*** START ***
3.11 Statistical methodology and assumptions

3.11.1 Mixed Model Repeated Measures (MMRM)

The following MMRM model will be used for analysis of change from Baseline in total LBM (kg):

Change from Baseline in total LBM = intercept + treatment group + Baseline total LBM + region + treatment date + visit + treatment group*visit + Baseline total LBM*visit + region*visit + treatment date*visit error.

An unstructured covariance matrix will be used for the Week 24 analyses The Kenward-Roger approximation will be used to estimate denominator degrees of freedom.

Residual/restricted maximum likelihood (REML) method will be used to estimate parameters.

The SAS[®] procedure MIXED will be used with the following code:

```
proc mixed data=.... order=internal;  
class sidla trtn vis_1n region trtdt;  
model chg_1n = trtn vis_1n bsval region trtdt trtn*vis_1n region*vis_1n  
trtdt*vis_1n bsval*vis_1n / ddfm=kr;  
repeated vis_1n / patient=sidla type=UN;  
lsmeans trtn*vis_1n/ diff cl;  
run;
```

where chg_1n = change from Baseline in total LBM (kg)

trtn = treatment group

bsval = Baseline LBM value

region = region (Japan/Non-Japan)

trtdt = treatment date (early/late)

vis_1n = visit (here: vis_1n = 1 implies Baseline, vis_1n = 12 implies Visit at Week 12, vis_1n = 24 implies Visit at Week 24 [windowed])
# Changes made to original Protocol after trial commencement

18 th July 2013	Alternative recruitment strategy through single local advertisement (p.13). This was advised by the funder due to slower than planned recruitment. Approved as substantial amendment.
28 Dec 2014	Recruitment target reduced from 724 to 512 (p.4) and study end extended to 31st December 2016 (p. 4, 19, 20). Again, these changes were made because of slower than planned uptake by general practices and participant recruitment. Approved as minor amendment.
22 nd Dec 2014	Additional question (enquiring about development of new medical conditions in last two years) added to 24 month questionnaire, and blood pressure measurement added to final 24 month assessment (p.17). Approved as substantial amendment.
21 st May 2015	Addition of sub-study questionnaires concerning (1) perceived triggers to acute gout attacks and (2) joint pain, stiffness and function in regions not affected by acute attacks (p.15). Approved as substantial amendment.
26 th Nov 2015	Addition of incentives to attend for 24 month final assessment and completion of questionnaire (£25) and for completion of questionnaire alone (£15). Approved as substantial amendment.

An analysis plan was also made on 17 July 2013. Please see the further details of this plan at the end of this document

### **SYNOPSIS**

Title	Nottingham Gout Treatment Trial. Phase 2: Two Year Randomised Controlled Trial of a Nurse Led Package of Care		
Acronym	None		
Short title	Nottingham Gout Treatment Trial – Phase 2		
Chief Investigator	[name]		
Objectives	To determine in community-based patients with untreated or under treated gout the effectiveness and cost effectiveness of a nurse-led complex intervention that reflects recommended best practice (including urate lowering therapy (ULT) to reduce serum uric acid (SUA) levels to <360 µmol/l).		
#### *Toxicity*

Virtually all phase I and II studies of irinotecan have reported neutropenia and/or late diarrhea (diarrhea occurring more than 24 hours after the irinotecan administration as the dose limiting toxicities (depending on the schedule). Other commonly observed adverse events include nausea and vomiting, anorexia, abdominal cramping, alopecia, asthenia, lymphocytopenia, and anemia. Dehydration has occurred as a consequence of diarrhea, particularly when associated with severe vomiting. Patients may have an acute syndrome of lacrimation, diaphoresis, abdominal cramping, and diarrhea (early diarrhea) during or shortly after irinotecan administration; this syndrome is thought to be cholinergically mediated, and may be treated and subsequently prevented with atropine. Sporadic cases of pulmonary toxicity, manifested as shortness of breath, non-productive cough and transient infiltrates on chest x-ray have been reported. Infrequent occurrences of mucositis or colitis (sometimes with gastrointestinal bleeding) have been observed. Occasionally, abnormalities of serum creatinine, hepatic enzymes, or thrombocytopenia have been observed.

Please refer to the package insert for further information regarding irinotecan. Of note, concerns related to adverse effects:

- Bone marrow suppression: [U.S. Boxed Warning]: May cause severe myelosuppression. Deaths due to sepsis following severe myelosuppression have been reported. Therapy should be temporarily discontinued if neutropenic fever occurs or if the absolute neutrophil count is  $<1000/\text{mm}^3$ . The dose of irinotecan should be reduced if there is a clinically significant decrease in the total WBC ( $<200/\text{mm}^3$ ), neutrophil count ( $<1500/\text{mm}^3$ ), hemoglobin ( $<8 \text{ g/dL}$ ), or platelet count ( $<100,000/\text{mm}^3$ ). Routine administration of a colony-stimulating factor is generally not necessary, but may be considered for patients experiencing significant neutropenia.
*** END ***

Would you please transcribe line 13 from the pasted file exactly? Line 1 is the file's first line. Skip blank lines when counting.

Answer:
repeated vis_1n / patient=sidla type=UN;  